The Milkman (by Isabella Gardner, 1915-1981)
The door was bolted and the windows of my porch
Were screened to keep invaders out, the mesh of rust-
Proof wire sieved the elements. Did my throat parch
Then I sat at my table and ate with lust
Most chaste, the raw red apples: juice, flesh, rind and core.
One still and summer noon while dining in the sun
I was poulticing my thirst with apples, slaking care,
When suddenly I felt a whir of dread. Soon, soon,
Stiff as a bone I listened for the Milkman’s tread.
I heard him softly bang the door of the huge truck
And then his boots besieged my private yard. I tried
To keep my eyes speared to the table, but the suck
Of apprehension milked my force. At last he mounted
My backstairs, climbed to the top, and there he stood still
Outside the bolted door. The sun’s colour fainted.
I felt the horror of his quiet melt me, steal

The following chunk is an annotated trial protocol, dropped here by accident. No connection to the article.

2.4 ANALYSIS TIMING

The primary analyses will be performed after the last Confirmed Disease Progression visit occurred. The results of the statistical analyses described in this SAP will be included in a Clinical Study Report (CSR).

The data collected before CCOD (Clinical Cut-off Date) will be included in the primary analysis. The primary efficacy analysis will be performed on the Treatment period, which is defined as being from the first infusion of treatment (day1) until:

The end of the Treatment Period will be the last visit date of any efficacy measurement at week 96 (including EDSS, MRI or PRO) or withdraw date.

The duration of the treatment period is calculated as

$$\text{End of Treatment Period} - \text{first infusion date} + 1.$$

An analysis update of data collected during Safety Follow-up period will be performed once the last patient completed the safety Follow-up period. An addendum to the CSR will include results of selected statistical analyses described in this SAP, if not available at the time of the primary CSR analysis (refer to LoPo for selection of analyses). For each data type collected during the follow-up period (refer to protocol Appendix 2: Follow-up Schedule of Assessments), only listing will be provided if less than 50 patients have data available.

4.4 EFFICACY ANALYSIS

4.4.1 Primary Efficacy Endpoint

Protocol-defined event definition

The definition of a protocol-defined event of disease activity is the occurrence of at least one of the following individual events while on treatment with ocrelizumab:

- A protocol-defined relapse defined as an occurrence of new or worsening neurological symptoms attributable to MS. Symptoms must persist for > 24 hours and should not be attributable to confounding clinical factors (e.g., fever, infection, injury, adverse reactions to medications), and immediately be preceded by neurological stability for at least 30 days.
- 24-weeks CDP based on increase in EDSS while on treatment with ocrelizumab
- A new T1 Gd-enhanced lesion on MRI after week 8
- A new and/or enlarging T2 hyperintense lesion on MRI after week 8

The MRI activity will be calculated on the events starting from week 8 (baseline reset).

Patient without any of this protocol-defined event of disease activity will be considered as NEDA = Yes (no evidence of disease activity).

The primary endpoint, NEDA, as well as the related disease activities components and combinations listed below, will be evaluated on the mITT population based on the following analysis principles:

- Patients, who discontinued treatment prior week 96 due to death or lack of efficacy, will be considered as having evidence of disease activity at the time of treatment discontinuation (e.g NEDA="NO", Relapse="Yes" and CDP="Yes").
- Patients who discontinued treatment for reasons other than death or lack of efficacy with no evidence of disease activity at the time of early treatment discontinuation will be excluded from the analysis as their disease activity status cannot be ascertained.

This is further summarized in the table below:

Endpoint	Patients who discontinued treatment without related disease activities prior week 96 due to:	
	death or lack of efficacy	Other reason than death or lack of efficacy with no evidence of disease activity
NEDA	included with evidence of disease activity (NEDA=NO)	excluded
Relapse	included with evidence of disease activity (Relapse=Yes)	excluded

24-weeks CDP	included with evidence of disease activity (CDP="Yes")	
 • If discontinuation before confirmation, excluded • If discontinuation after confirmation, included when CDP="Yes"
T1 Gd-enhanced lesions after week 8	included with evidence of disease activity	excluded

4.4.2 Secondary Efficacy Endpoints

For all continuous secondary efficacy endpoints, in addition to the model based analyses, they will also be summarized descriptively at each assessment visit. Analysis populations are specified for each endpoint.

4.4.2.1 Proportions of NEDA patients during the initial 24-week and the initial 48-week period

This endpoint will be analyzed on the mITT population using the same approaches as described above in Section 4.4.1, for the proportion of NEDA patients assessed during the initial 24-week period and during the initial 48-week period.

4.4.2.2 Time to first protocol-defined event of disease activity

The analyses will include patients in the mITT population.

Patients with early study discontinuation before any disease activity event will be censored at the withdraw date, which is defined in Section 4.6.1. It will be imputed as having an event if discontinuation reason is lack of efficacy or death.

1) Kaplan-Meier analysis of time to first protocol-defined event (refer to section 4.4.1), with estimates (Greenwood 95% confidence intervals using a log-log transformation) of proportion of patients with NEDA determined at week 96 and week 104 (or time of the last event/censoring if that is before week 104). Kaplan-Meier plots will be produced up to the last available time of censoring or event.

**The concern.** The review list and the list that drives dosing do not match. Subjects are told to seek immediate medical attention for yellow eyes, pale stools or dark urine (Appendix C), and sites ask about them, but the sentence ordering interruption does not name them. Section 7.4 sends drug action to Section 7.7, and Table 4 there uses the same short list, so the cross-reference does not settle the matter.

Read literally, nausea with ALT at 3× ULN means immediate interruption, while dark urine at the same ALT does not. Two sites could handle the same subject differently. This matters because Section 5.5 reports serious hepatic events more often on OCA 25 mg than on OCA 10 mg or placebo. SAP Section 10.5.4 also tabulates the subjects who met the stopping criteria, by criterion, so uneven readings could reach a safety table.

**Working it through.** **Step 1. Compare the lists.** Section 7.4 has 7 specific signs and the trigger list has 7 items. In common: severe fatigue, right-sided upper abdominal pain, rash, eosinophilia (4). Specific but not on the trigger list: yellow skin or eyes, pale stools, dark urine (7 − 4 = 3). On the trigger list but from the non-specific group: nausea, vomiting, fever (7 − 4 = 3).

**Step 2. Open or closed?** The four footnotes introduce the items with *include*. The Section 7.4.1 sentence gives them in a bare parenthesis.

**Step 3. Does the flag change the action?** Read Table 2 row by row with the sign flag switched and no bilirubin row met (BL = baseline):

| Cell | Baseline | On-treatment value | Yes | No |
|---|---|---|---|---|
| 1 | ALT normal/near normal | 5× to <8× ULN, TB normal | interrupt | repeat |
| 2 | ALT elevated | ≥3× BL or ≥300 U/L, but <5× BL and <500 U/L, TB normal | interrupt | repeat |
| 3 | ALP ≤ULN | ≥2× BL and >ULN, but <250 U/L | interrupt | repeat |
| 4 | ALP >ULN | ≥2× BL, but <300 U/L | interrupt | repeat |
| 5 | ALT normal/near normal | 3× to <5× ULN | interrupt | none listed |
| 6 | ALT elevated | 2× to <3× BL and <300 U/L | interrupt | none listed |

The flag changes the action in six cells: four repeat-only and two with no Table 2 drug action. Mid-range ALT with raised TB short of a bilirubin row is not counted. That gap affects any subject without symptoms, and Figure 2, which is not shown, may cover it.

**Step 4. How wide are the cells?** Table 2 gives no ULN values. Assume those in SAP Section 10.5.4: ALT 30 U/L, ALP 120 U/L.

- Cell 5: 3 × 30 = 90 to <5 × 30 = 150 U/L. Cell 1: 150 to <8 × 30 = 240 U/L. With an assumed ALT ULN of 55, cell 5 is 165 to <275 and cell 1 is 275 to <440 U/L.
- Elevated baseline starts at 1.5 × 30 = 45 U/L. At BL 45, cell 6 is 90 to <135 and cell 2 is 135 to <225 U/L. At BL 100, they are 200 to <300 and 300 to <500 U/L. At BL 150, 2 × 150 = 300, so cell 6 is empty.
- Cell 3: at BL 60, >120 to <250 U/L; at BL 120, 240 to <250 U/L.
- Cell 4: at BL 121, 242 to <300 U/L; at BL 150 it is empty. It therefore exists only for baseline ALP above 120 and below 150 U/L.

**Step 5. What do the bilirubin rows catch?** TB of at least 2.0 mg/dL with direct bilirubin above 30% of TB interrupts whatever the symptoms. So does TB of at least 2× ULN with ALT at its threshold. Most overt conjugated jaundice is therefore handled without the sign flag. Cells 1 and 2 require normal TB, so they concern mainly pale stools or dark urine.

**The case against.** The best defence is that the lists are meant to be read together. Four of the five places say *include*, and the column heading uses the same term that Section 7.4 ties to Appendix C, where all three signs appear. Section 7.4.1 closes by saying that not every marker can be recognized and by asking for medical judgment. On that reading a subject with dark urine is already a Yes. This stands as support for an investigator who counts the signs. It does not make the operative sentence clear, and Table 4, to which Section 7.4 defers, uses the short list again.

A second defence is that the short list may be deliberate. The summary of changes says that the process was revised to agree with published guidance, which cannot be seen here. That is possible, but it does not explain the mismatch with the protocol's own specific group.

Into my sockets, and seduce me to him from
My dinner. His hand clung round the latch like rubber.
I felt him ooze against the screen and shake the frame.
I had to slide the bolt; and thus I was the robber
Of my porch. Breathing smiling shape of fright,
The Milkman made his entrance; insistent donor,
He held in leprous hands the bottled sterile fruit,
And gave me this fatal, this apostate dinner.
Now in winter I have retreated from the porch
Into the house and the once-red apples rot where
I left them on the table. Now if my throat parch
For fruit the Milkman brings a quart for my despair.